My mother once told me that she had no imagination at all (it’s not true, but she seems to think it is) and that if you put a blank page in front of her it would stay blank.  I couldn’t imagine that!  Give me a blank piece of paper and I’ll create a story, or draw a picture or fold it into an origami cup.  It won’t stay blank for long.  But notice I wrote, I’ll CREATE a story.  That’s ‘cause I’m an idea machine.  I have tons of ideas, I’ve just historically been bad at follow through.

However, like in any undertaking, it’s important to know yourself and to acknowledge the things you are good at and areas where you suck.  I have learned that without an outline, a road map of what comes next, I end up with a never-filled blank page.  I’ll be writing along happily and then I get stuck.  I don’t know what happens next; I don’t know what scene to write.  Procrastination begins. 

I might do some “research” also known as wasting time on the Internet.  True research usually has a specific purpose.  The other day I needed to describe a flapper dress, I went to Google images, looked at some vintage flapper dresses, wrote about an imaginary dress based on the images and moved on.  This research took all of fifteen minutes at most.  Procrastination “research” can take up weeks of trolling around purposelessly.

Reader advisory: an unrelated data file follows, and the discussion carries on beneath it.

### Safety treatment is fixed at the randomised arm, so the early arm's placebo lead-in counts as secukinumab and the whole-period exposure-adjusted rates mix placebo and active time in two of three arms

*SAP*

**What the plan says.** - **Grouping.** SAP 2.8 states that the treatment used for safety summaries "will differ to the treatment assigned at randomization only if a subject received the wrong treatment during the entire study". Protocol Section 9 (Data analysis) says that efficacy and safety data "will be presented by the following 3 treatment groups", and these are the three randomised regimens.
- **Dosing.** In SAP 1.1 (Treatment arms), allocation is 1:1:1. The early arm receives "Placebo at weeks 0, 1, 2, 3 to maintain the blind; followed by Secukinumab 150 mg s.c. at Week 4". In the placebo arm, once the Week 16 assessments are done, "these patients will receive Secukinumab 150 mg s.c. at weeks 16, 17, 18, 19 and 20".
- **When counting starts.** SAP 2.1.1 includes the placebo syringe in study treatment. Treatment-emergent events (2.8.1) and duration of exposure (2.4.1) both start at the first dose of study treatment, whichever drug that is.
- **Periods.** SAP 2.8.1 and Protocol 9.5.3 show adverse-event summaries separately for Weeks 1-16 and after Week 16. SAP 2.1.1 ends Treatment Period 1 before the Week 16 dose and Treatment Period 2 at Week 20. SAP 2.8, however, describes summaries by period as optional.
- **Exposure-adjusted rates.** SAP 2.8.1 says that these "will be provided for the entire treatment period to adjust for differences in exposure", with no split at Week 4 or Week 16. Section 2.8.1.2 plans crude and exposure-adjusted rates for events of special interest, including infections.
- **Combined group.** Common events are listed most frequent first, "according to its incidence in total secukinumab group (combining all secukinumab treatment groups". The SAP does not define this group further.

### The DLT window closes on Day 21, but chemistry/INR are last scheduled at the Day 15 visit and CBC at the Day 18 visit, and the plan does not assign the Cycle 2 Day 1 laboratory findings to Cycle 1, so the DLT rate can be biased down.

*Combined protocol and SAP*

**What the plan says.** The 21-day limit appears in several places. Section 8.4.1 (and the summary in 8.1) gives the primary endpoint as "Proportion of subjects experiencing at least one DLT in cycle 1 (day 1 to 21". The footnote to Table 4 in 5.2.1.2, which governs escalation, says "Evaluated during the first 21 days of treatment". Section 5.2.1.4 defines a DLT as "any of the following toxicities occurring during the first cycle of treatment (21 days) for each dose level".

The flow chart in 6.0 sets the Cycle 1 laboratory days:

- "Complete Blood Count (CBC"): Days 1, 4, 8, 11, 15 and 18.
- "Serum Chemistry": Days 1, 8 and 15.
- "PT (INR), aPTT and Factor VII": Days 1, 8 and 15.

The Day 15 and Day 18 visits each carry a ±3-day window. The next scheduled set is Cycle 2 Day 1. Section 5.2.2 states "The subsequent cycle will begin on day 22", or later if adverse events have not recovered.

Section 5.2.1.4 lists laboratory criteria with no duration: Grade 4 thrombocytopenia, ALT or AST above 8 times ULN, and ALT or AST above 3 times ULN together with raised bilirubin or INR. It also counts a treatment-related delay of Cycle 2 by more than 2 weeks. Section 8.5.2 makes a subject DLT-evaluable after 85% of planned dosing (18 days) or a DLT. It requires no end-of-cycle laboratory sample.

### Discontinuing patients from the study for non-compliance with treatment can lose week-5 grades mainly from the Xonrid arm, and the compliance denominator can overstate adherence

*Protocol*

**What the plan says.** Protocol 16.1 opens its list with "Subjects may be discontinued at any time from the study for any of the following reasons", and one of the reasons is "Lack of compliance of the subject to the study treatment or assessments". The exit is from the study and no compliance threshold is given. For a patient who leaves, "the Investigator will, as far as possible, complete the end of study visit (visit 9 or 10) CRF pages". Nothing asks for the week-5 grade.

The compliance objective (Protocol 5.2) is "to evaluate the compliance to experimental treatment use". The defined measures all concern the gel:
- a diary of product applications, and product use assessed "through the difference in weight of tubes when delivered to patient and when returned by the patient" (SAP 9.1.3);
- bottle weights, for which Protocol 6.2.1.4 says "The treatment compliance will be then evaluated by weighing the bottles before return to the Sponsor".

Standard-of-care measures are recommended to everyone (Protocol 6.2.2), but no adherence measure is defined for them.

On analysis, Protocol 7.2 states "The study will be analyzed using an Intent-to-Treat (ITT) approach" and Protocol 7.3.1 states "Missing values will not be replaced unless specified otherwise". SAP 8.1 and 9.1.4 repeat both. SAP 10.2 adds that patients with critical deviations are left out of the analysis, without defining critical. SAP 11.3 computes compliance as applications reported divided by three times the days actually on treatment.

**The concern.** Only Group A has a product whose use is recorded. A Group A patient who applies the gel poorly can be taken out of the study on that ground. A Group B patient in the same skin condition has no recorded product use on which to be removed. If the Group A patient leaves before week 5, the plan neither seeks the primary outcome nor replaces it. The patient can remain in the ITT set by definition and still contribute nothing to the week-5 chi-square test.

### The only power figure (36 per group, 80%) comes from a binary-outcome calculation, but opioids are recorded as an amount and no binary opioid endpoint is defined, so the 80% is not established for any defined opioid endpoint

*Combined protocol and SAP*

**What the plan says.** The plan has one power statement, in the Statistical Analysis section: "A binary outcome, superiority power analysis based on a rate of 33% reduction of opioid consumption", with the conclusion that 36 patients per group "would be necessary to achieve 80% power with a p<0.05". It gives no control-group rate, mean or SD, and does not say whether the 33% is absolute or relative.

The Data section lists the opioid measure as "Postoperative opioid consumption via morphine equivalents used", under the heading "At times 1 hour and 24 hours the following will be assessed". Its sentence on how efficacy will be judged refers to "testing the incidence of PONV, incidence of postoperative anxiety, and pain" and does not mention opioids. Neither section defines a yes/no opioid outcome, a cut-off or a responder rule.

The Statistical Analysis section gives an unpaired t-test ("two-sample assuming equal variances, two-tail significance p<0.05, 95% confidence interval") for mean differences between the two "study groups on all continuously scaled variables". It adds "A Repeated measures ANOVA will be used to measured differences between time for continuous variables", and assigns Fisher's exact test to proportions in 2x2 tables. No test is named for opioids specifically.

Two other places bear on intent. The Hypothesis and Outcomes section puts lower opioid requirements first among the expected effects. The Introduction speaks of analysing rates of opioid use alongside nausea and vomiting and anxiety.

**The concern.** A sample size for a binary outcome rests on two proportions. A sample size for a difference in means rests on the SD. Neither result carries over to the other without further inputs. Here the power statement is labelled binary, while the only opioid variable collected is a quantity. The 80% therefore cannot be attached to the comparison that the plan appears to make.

Or I might decide to edit what I’ve got written so far – a potentially endless task.  Or worse, I might find myself on bigfishgames.com downloading free trial after free trial and playing video games.  How I love Diner Dash!

At any rate, I’ve learned that while some people get their stories from kitten spit, mine come from diligent outlining.  I harness the idea machine and write a several-pages-long outline of all the scenes that might/could/should/will happen in the story.  Then I rearrange them into a nice order and I write them.  That way, when I choke, I know what comes next.  I might even skip around and write the scenes out of order if I’m stuck on a boring bit.  I can always connect them later. 

I told you it wasn’t pretty.

Today’s Secret: Identify your strengths and weaknesses and use them to your advantage.  No matter what “respected” authors say (don’t we all deserve some R-E-S-P-E-C-T?!) there is no wrong way to approach your craft.  Write your story however you want, but just write it.